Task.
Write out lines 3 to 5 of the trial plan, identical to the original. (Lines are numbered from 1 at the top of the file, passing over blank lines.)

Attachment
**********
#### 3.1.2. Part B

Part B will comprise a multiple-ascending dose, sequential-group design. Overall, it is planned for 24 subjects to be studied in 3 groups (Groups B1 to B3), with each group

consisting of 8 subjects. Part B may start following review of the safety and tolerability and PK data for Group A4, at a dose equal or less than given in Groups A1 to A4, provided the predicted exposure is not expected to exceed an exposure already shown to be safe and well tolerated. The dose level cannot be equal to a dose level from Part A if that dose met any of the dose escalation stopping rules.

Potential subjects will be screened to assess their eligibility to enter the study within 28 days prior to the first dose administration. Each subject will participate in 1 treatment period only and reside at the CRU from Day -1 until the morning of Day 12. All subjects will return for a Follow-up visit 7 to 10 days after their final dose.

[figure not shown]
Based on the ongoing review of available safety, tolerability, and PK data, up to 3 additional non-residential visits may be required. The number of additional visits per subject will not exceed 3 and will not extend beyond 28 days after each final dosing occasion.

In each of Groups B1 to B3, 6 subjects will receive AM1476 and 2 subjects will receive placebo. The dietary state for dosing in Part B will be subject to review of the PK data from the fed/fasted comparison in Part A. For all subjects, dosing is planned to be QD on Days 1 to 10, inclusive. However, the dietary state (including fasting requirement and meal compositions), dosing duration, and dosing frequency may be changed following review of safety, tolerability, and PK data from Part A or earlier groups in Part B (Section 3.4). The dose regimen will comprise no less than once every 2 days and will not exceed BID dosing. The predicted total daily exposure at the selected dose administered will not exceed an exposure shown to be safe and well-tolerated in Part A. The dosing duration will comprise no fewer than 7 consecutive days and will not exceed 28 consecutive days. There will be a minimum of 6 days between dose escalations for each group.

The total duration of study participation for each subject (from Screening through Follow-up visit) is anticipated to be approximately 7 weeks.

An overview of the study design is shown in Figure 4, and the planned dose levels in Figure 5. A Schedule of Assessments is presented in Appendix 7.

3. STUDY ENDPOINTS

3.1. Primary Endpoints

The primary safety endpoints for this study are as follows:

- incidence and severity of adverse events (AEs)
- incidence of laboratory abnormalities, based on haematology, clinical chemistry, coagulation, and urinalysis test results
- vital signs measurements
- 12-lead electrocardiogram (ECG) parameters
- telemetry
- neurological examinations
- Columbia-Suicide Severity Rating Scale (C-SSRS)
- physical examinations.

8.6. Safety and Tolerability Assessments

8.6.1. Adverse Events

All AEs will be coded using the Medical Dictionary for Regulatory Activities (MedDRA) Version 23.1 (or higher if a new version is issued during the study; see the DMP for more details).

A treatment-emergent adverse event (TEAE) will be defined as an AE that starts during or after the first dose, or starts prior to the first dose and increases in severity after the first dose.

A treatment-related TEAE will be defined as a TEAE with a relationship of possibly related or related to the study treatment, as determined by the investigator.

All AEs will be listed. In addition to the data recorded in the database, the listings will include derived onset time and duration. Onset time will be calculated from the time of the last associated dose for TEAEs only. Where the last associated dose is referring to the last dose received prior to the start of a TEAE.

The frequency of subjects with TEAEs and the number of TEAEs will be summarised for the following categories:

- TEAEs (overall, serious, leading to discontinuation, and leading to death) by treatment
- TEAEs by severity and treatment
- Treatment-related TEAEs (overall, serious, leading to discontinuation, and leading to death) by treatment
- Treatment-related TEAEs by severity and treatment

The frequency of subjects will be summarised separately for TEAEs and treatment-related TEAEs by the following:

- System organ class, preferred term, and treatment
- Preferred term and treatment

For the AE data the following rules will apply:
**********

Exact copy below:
consisting of 8 subjects. Part B may start following review of the safety and tolerability and PK data for Group A4, at a dose equal or less than given in Groups A1 to A4, provided the predicted exposure is not expected to exceed an exposure already shown to be safe and well tolerated. The dose level cannot be equal to a dose level from Part A if that dose met any of the dose escalation stopping rules.

Potential subjects will be screened to assess their eligibility to enter the study within 28 days prior to the first dose administration. Each subject will participate in 1 treatment period only and reside at the CRU from Day -1 until the morning of Day 12. All subjects will return for a Follow-up visit 7 to 10 days after their final dose.

[figure not shown]